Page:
Understanding Ontologies


Due to recent technological advancements, healthcare organizations now have access to large volumes of clinical, financial and consumer information from which to identify patterns and trends.

As with other industries, healthcare is grappling with the best ways to decipher and leverage this “big data,” with the ultimate goals to enhance patient care and improve population health.

The sheer magnitude of available data is both a boon and a hurdle. When interpreting data, for example, more information is not always better-and sometimes it can be just more-unless an organization employs tools to fully characterize the data and discern what is noise and what is not. In fact, to truly optimize big data, organizations must create structural frameworks-otherwise known as ontologies-to organize the information.

What Exactly are Ontologies?
Fundamentally, an ontology is a framework that describes the important concepts that collectively define a topic. Moreover, it formally outlines what exists in a domain, pointing out what data is in scope and what data is out of scope with regards to a particular subject.

For instance, let’s say a hospital is analyzing data about lung cancer, looking across a number of disparate information sources. Although it would be helpful for the hospital to know if individuals with lung cancer are smokers and for how long they have been smoking, it is probably not important what brand of cigarettes they buy and whether they have switched brands in recent months. That information would be more helpful to a cigarette retailer. An ontology would define the data parameters, making sure that demographic, socioeconomic and clinical data are included in the hospital project’s domain while consumer purchasing information is not.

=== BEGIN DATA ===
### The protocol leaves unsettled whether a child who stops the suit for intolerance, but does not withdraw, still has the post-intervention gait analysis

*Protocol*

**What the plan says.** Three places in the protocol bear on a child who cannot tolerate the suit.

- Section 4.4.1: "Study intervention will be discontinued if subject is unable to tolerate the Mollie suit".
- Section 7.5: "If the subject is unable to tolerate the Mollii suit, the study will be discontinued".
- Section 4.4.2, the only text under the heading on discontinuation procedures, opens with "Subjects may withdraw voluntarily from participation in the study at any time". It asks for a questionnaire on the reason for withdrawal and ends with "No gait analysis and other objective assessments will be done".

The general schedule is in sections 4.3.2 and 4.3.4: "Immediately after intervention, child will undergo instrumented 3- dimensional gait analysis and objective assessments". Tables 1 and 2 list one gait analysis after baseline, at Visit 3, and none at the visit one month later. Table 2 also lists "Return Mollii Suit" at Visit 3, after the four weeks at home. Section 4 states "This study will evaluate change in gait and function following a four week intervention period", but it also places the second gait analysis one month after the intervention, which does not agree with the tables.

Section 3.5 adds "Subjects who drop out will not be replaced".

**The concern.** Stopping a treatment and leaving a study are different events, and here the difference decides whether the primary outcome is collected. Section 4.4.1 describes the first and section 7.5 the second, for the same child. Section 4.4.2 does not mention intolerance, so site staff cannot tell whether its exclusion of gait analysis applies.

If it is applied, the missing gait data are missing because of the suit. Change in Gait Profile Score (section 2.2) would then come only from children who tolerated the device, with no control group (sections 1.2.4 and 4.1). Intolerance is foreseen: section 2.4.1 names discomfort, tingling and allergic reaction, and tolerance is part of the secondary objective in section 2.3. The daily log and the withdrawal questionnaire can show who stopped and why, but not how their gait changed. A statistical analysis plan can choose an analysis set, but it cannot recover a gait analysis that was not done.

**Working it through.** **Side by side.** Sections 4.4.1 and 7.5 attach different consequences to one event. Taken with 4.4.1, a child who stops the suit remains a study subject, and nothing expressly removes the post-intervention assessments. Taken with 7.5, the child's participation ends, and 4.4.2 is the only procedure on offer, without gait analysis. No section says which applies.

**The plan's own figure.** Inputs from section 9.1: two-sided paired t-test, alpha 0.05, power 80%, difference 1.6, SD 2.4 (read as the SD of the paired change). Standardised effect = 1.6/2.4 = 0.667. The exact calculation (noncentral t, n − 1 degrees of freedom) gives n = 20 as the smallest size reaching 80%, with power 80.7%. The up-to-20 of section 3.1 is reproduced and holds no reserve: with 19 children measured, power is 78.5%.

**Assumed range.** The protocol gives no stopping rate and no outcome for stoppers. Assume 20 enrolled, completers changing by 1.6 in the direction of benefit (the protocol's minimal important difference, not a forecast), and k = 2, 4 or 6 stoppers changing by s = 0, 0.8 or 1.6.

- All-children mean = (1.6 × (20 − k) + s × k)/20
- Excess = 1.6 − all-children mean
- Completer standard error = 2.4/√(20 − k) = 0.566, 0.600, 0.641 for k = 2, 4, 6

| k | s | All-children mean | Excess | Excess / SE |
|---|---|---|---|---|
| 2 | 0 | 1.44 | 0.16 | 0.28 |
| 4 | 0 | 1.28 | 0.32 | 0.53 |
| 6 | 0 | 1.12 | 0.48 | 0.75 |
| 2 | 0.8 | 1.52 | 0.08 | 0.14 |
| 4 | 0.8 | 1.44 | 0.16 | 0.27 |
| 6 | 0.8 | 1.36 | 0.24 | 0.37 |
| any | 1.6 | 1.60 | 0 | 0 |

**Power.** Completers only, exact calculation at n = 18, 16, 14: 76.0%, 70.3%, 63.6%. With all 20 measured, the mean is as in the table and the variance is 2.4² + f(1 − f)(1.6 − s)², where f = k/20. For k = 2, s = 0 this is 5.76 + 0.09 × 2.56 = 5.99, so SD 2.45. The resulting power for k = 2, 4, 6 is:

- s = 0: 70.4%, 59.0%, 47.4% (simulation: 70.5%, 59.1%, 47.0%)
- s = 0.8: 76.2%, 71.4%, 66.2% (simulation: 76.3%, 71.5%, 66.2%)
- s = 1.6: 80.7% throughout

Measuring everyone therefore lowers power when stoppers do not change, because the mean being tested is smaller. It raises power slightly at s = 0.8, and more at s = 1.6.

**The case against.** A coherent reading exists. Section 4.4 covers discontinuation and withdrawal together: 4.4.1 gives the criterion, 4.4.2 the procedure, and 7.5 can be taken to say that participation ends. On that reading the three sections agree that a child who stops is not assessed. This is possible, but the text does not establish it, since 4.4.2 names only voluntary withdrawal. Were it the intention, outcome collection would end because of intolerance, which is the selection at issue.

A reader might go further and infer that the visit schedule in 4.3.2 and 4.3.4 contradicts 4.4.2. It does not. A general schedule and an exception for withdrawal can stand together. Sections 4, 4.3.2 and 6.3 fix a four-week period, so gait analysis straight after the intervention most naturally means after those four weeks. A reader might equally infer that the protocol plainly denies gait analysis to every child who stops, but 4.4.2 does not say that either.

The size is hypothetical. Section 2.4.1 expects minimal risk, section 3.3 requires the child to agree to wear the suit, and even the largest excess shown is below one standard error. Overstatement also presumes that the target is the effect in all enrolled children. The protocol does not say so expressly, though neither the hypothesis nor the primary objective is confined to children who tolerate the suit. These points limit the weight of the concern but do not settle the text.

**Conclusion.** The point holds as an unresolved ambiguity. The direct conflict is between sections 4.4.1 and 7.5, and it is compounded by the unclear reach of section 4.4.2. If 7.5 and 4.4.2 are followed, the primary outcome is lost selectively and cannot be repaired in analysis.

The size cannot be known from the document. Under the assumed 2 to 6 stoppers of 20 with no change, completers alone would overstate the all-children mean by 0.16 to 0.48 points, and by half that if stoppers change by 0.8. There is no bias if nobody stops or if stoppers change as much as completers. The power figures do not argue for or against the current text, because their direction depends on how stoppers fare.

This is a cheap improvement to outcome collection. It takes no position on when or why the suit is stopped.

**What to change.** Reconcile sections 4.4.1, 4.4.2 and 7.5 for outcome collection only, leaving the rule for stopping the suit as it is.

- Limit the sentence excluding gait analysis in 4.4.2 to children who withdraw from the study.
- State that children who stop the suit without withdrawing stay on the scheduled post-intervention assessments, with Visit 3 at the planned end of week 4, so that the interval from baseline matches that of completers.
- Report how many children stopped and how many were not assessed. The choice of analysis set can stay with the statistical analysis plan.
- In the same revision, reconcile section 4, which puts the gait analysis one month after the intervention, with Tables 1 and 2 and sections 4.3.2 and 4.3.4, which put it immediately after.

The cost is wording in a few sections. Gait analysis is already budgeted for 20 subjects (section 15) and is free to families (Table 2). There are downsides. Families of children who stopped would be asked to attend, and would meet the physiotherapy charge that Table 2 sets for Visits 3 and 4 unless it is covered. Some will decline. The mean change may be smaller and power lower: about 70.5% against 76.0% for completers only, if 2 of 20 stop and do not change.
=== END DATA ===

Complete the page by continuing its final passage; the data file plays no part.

Similarly, an ontology can eliminate apparent non sequiturs. For instance, if a patient with lung cancer has also recently had bunion surgery, the ontology may exclude information about the foot operation from the framework, since that particular clinical data is not directly relevant to the lung cancer diagnosis.

Why Are Ontologies Necessary?
By its very nature, big data comes from a variety of sources, and rarely do these entities define data terms and relationships in the same way. An ontology applies a common semantic model to the data, establishing a lexicon or vocabulary for describing concepts, terms, definitions and relationships. This ensures that the data have the same meaning regardless of source, allowing for apples-to-apples comparisons.

After using an ontology to characterize data, organizations can effectively analyze the information and develop systems that use the data correctly-and in the same way every time. The organization can then identify potential patterns or associations, confident that any correlations are true and real.

Without ontologies, organizations have no reliable way of navigating big data and cannot be certain analyses are based on a complete and accurate information picture. In other words, without ontologies, it can be like taking shots in the dark.

Strategies for Getting Started
While building a detailed ontology takes considerable thought and planning, there are certain steps to getting started that will help lay the groundwork for a strong and comprehensive framework.